I personally think the German version of national healthcare is the best.

      BTW, I’m sure you know killing the ACA and starting over is a bad way to go.

      We won’t have to worry about healthcare, however. There won’t be any money for healthcare or embassy security as the Republicans promise to spend oodles of money over the next four years investigating Hillary in their never ending witch hunt.


      • Yes, to some extent through those years that has become increasingly true with ins. cos., pharmacies, govt. Medicare regulatory agency, Congress and pressures brought to bear on medical service providers to adhere to those specified limits for all. Providers who care and can afford to do so, end up donating their time to become patient advocates, often along with the patient, iif the best treatment/med from the provider’s expert perspective falls outside tthose pre-determined accepted limits of so-called norms.

        Yes, I have been able to support ACÁ because what we had was out of controll, was only getting worse, & ins not available to too many. Also, because I understood going into ACA it would have problems with changes, adjustments to be expected, partly because by the time the final bill was submitted for a vote, it was so messed up by all the Congressional factions it was destined to be problematic. But it needed to be passed despite such iimperfections since it was at least a step and offered a framework on which to work. No, ACA should not be repealed.

        Yeah, Repub. factions are already describing how they’re going to again fail to meet their constitutional requirement to serve voters for the good of the country if their candidate doesn’t win. More dangerous yet is their candidate’s iintimated threats if he doesn’t win, the potential for acts of violence, racism, hate, he has incited — all of which serves to endanger the very basic foundation of our republic’s democracy. The blueprint for his behaviors can be found in several past nation’s and leaders histories including as described in book you previously mentioned, Where Ghosts Walked by David Clay Arge.


  3. i’m 76 so it is a wonder I have the strength to type these words — old old indeed really? The trouble with putting everybody into a category is …. well, you already know what it is..

    I often see your comments on “Time Goes By” blog, which i enjoy very much although i almost never comment there. So I know you are reading and thinking about elder issues.

    I’ve never noticed any pain with mammograms (not much there to worry about), but I canNOT imagine it would be fun if one’s shoulder or arm was sore. I’d probably cancel if i were you because I am a wuss about pain. i go in this week for a dexa-scan. I’m afraid I aready know what it is going to tell me.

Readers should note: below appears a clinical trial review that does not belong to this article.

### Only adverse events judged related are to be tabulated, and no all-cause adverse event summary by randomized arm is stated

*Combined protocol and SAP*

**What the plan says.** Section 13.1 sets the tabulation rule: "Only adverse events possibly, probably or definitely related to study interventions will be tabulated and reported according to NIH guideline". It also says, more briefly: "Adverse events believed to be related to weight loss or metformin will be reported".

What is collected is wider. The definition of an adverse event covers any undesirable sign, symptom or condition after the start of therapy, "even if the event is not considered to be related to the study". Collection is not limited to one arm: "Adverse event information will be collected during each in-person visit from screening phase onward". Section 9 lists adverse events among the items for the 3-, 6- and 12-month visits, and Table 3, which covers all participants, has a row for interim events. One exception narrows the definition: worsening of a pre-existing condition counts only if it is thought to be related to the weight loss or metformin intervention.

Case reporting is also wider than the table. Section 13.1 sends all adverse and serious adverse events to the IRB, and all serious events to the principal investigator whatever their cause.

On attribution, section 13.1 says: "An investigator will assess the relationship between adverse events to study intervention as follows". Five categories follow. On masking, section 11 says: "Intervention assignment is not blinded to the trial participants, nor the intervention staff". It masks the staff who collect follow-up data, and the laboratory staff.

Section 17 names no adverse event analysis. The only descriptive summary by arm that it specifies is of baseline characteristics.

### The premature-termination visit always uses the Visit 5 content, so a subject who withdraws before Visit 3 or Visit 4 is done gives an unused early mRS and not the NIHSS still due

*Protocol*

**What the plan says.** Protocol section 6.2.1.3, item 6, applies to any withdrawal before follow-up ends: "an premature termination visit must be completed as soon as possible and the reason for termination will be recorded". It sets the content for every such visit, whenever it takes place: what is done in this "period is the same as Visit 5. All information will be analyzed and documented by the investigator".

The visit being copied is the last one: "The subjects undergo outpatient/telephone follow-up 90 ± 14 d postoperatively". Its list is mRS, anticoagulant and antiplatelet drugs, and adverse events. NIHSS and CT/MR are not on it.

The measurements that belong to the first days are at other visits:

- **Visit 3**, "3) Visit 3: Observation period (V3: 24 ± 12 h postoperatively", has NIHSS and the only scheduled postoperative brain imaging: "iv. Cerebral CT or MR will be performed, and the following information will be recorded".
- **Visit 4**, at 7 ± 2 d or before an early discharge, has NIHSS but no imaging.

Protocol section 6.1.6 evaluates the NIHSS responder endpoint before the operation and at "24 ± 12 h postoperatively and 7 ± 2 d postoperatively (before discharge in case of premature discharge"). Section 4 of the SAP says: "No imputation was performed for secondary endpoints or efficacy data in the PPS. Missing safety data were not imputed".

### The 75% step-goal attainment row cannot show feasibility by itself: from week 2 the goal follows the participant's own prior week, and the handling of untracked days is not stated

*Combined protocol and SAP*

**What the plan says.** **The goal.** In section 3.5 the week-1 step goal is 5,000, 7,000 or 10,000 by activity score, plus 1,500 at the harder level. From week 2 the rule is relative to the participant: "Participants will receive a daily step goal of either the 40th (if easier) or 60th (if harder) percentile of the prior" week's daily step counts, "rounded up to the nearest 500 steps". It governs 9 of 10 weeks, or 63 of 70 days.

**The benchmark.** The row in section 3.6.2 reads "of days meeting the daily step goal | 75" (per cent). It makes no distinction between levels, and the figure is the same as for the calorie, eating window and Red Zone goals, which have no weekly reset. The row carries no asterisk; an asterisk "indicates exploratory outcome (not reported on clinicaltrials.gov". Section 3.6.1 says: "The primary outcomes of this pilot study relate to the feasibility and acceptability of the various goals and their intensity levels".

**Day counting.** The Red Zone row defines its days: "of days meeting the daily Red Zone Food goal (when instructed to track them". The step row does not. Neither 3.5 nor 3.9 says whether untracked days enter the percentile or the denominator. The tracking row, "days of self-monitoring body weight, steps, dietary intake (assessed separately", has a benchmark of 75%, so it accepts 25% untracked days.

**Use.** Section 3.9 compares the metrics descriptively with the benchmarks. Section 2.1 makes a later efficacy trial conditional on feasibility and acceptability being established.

Liked by 1 person

    • Demographers categorize so as to be able measure medical and other statistics. When I was working at the Census Bureau, I received many calls from the CDC requesting the ‘denominators’ for their numerators (numbers of incidents of something, say motor accidents or west Nile disease. Other customers included ICE, NCHS and Justice Department). Denominators are the people in an age, sex, and/or race category. Today we also include nationality.


      • I was being a little facetious in my comment — I do understand the need to categorize for demographics … what annoys me is when doctors or politicians or young people or people of ‘a certain age’ themselves — assume that you feel a certain way (good or bad) or can or cannot do something because of the category your number puts you in. Although we are in certain demographic groups, we are each individuals.

        Liked by 1 person

      • True, we are individuals. David hates help of any kind, but he’s learning to accept it as he ages. I, on the other hand, take what’s offered, especially offers to help me with my socks. I figure it is a gift of sorts the helper. I asked one young woman why she helped and she said “I’ll be old some day.” I asked a young man, and he said, “my parents taught me to respect my elders.” One can only be entertained.

        On this last trip many people of all ages, young and old helped me. A young man caught me and lifted me when I fell on an escalator. An older woman helped me with my bags in the waiting area.

        As for categorizing others, I got paid for it. 🤑


  4. I’ve been in the old-old group for years, and didn’t even know it. No chronic pains yet. I can only chalk that up to good luck. Hope you get through the problems and are able to thoroughly enjoy life once again.

    Liked by 1 person